In recognition of the 120th anniversary of global agribusiness and nutrition company ADM, Mayor Tiffany O’Donnell has formally declared Friday, Sept. 30 as “ADM Day” in Cedar Rapids.
This year also marks the 50th anniversary of ADM’s presence in Cedar Rapids.
“Cedar Rapids is one of the leading bio-processing and food ingredient centers in North America, and one of the largest corn-processing cities in the world,” Cedar Rapids city manager Jeff Pomeranz said. “Our economic success is tied to companies like ADM, which has shown a strong commitment to our community and its dedicated workforce.”
“We are proud to mark two milestone anniversaries with ADM this year, and we look forward to the next 100 years,” Cedar Rapids Mayor Tiffany O’Donnell added regarding the Sept. 30 declaration.
ADM has been operating in Cedar Rapids since 1972. The company’s corn wet and dry mills produce sweeteners and starches, animal feeds and ethanol.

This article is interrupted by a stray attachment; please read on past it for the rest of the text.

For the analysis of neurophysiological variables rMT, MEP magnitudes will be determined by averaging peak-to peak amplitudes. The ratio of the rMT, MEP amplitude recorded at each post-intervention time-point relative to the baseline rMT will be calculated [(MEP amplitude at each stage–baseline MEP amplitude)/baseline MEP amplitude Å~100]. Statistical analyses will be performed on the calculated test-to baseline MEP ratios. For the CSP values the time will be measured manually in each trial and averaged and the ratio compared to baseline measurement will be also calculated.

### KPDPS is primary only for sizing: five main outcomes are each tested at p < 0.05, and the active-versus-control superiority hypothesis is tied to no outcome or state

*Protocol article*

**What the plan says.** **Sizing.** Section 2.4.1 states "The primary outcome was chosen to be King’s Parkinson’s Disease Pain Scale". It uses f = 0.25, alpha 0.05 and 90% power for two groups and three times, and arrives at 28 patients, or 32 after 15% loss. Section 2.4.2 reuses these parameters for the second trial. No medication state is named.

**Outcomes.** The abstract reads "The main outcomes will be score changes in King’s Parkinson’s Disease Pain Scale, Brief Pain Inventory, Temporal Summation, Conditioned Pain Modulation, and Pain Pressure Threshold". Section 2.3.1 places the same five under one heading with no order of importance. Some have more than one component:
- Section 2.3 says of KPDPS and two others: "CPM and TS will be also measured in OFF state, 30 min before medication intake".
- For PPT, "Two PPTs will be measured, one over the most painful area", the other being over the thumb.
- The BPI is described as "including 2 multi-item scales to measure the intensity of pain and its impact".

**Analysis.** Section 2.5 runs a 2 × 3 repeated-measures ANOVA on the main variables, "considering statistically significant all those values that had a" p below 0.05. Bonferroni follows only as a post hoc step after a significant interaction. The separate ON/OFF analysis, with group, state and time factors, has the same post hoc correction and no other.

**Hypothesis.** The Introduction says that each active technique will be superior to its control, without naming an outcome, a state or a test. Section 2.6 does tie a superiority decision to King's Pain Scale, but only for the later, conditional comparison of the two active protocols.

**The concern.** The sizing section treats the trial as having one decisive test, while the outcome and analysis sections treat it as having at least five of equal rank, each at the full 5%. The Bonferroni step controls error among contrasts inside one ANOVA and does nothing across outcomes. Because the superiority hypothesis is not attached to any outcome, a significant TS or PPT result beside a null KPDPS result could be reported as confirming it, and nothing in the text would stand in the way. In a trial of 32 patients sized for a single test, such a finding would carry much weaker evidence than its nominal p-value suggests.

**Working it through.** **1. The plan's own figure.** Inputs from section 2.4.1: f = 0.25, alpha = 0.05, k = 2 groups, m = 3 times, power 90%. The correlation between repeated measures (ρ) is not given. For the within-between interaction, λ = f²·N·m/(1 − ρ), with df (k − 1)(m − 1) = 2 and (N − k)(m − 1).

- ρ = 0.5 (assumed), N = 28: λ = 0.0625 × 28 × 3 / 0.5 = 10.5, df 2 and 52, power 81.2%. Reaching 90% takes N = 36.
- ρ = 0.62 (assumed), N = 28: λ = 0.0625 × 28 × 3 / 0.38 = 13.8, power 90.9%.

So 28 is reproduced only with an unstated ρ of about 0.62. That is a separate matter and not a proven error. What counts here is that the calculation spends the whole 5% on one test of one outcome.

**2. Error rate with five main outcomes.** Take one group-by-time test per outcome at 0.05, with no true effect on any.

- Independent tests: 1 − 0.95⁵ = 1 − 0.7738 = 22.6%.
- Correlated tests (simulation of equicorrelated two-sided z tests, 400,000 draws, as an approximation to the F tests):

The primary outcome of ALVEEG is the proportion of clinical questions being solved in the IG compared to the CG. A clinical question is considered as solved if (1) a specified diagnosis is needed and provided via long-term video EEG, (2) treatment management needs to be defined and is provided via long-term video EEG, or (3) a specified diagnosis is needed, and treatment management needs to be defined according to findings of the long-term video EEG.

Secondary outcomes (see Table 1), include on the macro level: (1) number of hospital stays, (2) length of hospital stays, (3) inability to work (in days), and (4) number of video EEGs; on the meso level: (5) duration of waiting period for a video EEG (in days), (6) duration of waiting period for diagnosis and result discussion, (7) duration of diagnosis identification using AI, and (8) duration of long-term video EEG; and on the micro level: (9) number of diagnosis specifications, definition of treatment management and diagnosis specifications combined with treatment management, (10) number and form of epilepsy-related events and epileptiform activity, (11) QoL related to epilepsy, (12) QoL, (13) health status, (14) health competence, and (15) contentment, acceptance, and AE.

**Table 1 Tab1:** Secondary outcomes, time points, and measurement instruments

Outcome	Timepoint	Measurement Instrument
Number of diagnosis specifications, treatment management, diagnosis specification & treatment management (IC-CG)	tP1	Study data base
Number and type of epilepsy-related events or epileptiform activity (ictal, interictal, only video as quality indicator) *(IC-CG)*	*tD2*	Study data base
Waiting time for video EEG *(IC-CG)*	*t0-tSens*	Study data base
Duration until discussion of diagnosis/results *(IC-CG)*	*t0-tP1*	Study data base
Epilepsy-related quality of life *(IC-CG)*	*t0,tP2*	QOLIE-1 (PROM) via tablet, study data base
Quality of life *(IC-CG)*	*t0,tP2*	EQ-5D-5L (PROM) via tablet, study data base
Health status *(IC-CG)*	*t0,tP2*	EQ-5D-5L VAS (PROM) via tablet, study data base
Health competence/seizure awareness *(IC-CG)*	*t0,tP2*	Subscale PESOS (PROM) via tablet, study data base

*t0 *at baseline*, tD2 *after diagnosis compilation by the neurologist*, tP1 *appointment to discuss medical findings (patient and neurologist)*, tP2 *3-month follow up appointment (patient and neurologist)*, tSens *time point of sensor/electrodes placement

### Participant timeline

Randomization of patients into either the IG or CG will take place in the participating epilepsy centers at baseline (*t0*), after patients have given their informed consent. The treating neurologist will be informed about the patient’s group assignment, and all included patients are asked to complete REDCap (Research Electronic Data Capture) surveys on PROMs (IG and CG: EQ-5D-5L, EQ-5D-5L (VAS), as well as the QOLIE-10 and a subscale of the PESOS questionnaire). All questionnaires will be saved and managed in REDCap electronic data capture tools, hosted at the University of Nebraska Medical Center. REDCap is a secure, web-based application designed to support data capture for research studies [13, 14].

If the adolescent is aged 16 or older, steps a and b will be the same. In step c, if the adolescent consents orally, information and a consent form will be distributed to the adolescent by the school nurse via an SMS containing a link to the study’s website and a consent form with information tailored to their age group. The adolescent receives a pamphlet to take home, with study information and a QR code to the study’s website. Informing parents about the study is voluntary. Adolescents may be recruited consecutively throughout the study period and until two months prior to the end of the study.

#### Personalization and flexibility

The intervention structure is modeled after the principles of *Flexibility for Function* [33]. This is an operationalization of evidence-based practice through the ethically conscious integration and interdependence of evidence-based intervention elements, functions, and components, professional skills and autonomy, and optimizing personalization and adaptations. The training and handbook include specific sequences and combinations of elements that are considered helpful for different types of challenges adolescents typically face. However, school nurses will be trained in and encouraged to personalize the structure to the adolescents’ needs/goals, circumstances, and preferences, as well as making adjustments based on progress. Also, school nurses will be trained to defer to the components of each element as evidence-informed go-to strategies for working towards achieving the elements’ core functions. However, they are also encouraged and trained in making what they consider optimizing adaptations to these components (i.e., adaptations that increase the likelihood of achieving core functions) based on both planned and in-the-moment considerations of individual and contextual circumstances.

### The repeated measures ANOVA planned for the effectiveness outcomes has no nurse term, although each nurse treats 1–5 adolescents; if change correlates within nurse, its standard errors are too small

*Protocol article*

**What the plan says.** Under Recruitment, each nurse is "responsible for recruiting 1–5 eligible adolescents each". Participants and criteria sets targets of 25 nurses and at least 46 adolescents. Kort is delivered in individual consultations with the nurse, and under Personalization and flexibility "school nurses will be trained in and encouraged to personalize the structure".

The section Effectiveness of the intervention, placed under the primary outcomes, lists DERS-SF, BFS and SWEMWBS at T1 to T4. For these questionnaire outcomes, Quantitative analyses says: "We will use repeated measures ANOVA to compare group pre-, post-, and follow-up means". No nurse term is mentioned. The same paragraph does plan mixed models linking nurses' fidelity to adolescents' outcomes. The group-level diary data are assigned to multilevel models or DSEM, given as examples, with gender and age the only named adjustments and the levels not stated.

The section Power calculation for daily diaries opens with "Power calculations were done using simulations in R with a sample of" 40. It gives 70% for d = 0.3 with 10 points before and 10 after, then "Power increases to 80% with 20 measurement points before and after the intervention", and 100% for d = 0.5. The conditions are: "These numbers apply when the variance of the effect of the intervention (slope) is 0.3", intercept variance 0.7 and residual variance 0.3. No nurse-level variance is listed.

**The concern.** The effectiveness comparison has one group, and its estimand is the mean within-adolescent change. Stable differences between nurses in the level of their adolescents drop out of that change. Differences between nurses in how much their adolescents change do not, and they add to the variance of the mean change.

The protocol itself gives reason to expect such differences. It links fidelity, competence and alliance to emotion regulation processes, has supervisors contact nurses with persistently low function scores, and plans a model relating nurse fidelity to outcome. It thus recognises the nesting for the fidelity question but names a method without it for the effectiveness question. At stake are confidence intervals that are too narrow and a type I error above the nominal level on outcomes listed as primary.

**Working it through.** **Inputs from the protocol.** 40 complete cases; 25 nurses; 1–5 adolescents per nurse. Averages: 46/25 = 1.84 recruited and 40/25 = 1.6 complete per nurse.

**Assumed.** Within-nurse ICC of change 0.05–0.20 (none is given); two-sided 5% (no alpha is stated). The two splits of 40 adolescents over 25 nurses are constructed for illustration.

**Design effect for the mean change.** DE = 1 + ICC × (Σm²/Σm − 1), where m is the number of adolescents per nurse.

ADM also operates a co-generation facility on its property that produces enough steam and electricity to meet the plant’s power needs. The company’s other local operations include trucking and railcar repair.
All told, ADM has approximately 500 employees at its Cedar Rapids operations.
“ADM has been a member of the community in Cedar Rapids for 50 years, and this location continues to be a vital part of our ingredient processing and production network,” said Brian Mullins, ADM’s Cedar Rapids plant manager. “We appreciate the continued support of the city and this important recognition, and look forward to many more years of partnership and growth.”
Headquartered in Chicago, ADM was founded in 1902. The company has more than 270 plants and 420 crop procurement facilities worldwide, employs over 38,000 workers and has annual revenue of more than $85 billion.
In partnership with Wolf Carbon Solutions, ADM is proposing a 350-mile pipeline to transport liquefied carbon dioxide from a pair of Eastern Iowa ADM plants to an underground sequestration facility in Illinois to reduce the company’s carbon footprint. The plan is being reviewed by the Iowa Utilities Board, and has faced significant pushback in a series of public meetings across the state.